Arduinos are quite inexpensive, so if you’re the least bit motivated to combine your programming experience with some basic electronic hardware hacking, I highly recommend checking them out. I bought most of my gear from Adafruit and Spark Fun.

9/6/2008: 12:24 am: Everything Else

The Daily Show on Wednesday was brilliant. Jon Stewart and his team did a fantastic job of letting Karl Rove, Bill O’Reilly, Dick Morris, and Nancy Pfotenhauer demonstrate their extreme hypocrisy by playing recent videos of them completely contradicting videos of them from the last few months to a year ago. Palin provides a message for Clinton on sexism that she should take to heart herself.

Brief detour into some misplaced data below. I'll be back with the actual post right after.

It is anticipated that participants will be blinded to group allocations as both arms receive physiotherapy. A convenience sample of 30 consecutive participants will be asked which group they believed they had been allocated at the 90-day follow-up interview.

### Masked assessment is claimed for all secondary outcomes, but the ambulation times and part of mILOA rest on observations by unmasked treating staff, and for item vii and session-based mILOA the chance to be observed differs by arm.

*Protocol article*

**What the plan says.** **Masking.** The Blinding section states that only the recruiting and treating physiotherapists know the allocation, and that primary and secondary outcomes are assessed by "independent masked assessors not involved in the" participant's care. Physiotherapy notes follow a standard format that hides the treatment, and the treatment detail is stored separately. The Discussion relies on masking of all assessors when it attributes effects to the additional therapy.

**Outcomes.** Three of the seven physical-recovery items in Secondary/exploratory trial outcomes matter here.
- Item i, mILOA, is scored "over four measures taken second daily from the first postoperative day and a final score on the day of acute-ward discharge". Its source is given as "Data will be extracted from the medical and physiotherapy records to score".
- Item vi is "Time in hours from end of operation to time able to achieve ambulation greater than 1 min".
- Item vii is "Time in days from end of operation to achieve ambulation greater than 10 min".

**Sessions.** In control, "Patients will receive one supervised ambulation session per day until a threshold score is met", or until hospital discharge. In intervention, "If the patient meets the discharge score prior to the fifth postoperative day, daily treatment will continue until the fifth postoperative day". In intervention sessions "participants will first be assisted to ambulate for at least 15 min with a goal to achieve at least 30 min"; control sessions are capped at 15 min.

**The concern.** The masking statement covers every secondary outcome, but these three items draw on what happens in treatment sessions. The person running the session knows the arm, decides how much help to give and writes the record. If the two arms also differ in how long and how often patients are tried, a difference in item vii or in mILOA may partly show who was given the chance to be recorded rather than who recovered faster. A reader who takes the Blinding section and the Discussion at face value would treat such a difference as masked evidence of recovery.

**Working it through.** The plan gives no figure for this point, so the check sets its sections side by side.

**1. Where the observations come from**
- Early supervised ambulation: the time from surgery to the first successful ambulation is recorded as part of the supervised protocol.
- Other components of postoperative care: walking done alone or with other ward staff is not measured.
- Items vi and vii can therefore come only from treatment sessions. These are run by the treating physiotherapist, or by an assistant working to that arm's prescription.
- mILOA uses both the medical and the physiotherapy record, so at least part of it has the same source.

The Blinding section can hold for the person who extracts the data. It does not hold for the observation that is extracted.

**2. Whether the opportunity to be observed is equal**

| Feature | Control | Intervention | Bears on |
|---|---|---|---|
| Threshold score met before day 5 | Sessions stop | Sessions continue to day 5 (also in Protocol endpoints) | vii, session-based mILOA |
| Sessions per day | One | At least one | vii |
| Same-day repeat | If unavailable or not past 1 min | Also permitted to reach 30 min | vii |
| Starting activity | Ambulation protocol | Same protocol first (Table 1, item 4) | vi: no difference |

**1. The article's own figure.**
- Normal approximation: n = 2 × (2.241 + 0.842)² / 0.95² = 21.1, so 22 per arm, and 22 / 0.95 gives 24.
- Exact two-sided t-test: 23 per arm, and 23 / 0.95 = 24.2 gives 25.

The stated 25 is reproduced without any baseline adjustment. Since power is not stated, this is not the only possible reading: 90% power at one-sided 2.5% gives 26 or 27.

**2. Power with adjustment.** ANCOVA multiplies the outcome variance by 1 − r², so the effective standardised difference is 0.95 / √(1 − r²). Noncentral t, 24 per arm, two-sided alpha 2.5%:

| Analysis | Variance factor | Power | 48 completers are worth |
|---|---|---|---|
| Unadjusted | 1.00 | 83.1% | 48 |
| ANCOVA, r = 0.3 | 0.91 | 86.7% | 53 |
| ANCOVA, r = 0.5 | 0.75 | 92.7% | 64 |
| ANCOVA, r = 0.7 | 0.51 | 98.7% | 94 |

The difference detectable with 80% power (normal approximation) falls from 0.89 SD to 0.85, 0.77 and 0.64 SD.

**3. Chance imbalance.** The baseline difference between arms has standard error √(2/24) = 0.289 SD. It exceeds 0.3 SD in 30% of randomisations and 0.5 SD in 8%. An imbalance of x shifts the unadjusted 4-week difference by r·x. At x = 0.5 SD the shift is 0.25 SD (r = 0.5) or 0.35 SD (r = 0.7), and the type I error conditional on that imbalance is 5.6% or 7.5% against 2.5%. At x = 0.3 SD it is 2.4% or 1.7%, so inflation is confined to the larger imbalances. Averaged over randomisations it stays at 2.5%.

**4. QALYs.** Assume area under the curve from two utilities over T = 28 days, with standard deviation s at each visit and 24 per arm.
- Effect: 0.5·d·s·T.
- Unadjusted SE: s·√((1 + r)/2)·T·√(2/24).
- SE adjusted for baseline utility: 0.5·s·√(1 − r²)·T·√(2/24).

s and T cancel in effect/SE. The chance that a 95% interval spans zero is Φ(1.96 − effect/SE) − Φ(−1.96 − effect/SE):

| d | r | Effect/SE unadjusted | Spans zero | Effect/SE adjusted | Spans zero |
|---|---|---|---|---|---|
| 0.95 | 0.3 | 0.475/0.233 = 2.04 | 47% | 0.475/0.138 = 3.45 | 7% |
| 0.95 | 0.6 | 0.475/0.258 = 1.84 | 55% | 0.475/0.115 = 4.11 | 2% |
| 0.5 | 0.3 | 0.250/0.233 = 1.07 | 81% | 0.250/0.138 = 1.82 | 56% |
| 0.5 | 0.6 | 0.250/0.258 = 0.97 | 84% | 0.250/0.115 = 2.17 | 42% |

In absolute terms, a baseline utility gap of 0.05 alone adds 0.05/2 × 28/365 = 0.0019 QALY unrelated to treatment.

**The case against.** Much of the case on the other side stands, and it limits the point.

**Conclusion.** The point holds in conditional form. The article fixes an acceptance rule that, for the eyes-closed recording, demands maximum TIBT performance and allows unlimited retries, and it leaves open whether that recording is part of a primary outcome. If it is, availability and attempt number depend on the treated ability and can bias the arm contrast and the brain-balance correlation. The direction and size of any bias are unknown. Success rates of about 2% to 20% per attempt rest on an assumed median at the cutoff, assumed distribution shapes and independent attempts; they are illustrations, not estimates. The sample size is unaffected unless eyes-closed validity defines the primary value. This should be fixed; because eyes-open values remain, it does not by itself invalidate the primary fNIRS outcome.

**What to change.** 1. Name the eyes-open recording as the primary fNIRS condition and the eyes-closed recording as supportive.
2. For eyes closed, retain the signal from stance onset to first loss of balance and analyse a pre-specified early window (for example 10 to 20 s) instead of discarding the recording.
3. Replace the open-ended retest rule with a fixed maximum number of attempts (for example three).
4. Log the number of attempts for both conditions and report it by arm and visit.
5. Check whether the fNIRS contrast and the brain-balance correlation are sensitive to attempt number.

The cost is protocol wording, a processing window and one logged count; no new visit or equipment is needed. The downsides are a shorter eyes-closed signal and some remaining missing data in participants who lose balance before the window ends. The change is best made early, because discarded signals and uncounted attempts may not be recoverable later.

Rove gushes about Palin’s great experience as being the mayor of the second largest city in Alaska. But when Obama was considering Tom Kaine, Rove ridiculed Kaine’s experience as the mayor of such a small city. Let’s see, Richmond, Virginia, has a population of over 200,000. Wasilla, Alaska, comes in at 9,000. Hmmm, so being the mayor of a city of 200,000 counts for almost nothing, but being mayor of a tiny remote village makes you ready to be Vice President. Rove belittles Kaine’s having only been Lieutenant Governor followed by three years as Governor, but lauds Palin’s two years as Governor. He claims a selection of a person with only Kaine’s experience would mean Obama isn’t concerned about whether his VP is capable of being the President. Somebody send that man a calculator, because Rove needs to run the numbers to find out that by his own standards, McCain made a far worse selection than the person Obama passed over.